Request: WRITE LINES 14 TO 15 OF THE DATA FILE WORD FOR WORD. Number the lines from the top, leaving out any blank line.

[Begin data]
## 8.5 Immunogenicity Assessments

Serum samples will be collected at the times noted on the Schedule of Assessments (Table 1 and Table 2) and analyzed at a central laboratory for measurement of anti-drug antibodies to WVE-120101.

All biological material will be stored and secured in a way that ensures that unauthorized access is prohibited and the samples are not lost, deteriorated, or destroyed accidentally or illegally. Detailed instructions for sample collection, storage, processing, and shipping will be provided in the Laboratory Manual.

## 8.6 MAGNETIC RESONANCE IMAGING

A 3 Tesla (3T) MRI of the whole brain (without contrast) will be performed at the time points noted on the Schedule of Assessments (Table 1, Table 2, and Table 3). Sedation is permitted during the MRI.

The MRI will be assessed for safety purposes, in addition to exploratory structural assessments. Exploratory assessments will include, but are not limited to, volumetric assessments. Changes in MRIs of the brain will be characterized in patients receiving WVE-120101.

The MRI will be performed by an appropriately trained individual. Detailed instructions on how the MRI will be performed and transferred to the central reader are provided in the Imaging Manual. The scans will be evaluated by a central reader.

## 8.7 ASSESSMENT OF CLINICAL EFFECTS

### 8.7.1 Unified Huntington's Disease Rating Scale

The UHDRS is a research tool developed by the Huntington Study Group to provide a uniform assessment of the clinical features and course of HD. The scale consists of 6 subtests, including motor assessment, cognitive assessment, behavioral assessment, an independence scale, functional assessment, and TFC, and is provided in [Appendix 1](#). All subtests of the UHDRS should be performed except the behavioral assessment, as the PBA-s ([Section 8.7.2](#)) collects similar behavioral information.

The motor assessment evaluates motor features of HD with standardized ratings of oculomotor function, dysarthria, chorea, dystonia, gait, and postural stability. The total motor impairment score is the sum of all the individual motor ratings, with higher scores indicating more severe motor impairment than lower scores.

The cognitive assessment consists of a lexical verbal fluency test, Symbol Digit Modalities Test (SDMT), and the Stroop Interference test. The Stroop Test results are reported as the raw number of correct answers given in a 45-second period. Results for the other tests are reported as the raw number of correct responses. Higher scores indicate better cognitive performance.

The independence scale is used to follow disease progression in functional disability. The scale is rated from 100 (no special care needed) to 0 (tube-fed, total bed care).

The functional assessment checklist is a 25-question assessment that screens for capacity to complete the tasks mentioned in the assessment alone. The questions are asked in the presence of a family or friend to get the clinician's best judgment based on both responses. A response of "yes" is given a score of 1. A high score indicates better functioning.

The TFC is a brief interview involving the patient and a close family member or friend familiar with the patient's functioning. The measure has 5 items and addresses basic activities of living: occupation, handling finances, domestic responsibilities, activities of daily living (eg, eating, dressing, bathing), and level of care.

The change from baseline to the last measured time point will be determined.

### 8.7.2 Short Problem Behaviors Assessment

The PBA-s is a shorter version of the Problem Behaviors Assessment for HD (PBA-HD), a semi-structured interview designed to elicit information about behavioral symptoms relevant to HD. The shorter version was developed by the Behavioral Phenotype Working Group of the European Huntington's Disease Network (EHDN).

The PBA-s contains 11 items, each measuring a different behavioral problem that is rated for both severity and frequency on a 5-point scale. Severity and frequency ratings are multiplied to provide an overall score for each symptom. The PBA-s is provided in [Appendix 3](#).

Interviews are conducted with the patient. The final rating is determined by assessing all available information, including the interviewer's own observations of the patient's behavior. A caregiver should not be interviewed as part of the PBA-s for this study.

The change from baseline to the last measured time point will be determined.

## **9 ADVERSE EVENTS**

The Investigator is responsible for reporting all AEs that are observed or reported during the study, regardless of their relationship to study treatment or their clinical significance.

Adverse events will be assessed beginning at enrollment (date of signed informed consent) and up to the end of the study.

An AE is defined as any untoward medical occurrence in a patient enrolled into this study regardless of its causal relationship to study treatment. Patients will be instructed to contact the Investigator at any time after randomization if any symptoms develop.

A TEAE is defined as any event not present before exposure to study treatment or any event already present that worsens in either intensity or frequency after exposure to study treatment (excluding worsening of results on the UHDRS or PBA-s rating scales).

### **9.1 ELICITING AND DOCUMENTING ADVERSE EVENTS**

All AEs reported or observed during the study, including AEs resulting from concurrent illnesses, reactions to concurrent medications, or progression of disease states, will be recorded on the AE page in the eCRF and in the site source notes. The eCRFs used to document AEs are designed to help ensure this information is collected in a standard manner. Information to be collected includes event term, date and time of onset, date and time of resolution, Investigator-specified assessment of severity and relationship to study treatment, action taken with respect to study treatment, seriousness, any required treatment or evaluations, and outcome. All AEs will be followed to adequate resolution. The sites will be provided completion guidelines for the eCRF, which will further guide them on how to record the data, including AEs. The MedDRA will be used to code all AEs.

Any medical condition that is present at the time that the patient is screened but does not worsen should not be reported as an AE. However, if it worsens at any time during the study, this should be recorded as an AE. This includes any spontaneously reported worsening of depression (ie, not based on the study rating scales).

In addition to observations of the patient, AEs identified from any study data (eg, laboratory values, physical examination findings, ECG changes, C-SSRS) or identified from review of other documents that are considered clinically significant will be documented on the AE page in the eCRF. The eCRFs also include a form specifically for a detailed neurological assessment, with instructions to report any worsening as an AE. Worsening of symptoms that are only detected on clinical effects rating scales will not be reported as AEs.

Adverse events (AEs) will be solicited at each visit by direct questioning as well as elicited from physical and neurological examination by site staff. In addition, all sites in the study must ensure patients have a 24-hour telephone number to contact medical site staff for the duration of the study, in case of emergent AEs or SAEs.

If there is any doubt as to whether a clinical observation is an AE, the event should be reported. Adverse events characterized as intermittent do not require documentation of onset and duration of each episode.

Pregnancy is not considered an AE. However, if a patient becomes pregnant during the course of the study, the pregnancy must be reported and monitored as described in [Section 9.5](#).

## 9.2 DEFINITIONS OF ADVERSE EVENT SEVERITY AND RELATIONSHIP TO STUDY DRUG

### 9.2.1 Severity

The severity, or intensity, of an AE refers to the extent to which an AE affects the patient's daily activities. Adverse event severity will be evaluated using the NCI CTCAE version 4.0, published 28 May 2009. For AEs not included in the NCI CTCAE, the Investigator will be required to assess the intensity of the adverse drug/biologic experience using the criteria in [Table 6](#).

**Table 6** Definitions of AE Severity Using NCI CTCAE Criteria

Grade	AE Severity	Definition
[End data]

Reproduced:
The functional assessment checklist is a 25-question assessment that screens for capacity to complete the tasks mentioned in the assessment alone. The questions are asked in the presence of a family or friend to get the clinician's best judgment based on both responses. A response of "yes" is given a score of 1. A high score indicates better functioning.

The TFC is a brief interview involving the patient and a close family member or friend familiar with the patient's functioning. The measure has 5 items and addresses basic activities of living: occupation, handling finances, domestic responsibilities, activities of daily living (eg, eating, dressing, bathing), and level of care.